- Newsmaker: Supreme Court Bans Execution of Mentally Retarded
The US Supreme Court has ruled that, according to the constitution, it is cruel and unusual punishment to execute a convict who is mentally retarded. The 6-to-3 decision overturns the court's own 1989 ruling. Wayne Slater, Austin bureau chief for the Dallas Morning News, says the decision has special resonance in Texas, where the Legislature and Governor hold fiercely opposing political opinions.
- Reporter's Notebook: Professor Anita Hill on Women as Whistleblowers
Clarence Thomas was confirmed as a US Supreme Court Justice only after a Senate hearing into charges of sexual harassment by a former colleague. Now a professor at Brandeis University, Anita Hill is credited for helping improve the status of women in male-dominated institutions. Recently, two other women have exposed public incompetence and private corruption. Hill speculates on the significance of their gender.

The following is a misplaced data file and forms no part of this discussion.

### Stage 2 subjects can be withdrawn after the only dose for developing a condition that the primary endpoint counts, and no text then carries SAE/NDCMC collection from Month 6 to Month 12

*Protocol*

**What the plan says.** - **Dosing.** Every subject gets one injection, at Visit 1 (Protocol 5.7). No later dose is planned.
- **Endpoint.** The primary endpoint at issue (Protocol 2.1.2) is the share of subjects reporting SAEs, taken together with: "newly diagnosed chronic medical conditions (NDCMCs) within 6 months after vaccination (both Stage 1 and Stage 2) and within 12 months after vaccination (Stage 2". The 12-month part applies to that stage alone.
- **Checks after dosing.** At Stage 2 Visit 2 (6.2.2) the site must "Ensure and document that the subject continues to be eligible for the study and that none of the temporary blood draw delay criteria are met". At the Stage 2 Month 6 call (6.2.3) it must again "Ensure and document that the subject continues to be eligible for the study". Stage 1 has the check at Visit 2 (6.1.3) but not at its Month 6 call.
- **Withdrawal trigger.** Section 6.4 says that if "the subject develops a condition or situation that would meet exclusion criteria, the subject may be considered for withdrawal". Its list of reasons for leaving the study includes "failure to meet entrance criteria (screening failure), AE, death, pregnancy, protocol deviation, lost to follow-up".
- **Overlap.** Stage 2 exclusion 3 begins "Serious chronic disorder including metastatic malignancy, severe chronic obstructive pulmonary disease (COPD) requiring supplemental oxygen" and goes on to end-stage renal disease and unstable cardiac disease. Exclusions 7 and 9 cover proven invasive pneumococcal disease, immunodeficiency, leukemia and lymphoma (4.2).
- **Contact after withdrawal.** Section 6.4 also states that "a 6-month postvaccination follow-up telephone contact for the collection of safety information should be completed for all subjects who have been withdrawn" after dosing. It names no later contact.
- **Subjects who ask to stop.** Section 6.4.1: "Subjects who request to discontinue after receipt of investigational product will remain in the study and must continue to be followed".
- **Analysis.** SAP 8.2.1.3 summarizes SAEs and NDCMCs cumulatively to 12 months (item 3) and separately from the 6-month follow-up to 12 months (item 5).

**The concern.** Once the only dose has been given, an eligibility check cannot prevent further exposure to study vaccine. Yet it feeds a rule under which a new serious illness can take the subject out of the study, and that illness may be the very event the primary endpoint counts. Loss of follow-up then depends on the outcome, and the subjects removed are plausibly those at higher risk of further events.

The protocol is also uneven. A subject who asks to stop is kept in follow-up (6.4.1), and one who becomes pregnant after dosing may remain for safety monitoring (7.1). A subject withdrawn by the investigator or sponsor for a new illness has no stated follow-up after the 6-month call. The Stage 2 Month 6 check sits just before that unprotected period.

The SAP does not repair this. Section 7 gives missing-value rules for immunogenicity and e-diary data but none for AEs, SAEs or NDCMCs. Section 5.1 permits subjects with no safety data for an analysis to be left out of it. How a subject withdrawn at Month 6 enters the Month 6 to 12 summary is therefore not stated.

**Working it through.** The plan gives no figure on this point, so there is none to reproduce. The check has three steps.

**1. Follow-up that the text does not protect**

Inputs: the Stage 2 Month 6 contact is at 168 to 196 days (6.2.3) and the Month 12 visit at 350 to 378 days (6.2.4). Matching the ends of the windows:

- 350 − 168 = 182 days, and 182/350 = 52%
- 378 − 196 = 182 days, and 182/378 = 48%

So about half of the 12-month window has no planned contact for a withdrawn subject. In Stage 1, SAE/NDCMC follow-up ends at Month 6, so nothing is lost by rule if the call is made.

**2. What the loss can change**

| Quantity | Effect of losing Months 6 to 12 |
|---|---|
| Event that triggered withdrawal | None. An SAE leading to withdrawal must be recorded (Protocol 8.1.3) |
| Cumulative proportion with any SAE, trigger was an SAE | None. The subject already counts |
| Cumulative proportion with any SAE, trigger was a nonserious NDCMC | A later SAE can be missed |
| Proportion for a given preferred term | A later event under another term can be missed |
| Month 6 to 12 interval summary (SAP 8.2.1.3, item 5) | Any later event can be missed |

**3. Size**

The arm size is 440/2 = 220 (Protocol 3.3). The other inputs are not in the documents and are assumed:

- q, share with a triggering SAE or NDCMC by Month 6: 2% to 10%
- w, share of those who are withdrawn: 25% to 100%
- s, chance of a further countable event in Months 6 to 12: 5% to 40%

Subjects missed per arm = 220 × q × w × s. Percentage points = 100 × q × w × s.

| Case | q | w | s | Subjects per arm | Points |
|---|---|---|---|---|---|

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Teachers are battling back Teachers are mad as hell in several red states. They’re walking out over cuts in pay and reductions in classroom support. It’s a grass-roots rebellion from West Virginia to Kentucky and Arizona. Will it renew support for the value of public education in a changing economy?
After the Iran Nuclear Deal: Does Trump have a Plan B President Trump made good on a campaign promise. The U.S. is out of the “horrible” “one-sided” Iran nuclear deal. Can it stop Iran from restoring its nuclear program? Make diplomatic peace with allies in Europe? Convince North Korea the U.S. can be trusted?
Autocracy, Theocracy and… paperwork Last month in Berlin, Warren visited the archives of Stasi, the Communist secret police of East Germany. He learned that paperwork was almost as important to oppressive control as maintaining a climate of fear. Then he heard Rukmini Callamachi’s podcast, “Caliphate,” about gathering records from ISIS. The result is a riveting conversation between Callamachi and Dagmar Hovestadt, spokesperson for the Stasi Museum.
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